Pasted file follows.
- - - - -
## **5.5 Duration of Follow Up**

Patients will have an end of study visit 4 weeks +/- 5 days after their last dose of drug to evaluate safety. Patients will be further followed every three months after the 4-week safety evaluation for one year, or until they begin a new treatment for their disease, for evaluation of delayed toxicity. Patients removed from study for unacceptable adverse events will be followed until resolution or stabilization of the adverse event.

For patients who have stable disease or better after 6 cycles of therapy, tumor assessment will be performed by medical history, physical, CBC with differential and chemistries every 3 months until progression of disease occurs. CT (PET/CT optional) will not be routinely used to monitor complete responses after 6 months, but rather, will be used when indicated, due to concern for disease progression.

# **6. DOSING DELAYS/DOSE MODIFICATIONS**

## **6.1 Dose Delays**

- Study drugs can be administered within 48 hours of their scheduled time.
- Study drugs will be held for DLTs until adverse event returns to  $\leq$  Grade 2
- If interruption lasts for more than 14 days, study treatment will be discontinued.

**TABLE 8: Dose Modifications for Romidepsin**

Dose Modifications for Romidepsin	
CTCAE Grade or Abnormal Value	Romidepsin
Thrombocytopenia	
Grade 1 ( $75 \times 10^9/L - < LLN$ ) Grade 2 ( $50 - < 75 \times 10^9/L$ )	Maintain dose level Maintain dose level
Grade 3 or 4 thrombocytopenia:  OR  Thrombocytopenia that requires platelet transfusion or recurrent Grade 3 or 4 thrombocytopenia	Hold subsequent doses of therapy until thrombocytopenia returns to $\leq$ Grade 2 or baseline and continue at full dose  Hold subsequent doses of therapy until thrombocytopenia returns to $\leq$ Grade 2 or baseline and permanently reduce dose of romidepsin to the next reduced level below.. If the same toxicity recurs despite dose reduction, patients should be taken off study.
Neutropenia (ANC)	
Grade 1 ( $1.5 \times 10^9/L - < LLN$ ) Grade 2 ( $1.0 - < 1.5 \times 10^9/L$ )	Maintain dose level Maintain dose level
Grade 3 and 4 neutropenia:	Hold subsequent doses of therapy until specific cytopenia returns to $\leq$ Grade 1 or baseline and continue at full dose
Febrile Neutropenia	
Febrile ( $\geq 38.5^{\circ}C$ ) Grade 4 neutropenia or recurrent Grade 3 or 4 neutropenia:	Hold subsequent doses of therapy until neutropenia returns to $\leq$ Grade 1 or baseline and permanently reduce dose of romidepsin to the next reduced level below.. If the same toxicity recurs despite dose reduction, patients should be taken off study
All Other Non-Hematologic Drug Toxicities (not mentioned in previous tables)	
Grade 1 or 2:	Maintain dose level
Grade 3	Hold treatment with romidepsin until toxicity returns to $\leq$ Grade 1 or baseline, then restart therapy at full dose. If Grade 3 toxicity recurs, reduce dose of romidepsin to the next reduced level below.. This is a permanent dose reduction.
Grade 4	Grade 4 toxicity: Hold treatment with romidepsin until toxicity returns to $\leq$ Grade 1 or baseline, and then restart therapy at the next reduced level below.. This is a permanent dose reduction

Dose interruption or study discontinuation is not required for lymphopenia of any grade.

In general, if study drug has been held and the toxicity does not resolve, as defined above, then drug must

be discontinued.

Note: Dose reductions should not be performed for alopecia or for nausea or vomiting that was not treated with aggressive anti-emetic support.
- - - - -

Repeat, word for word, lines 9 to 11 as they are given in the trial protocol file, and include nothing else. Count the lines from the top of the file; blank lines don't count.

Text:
**TABLE 8: Dose Modifications for Romidepsin**

Dose Modifications for Romidepsin	
CTCAE Grade or Abnormal Value	Romidepsin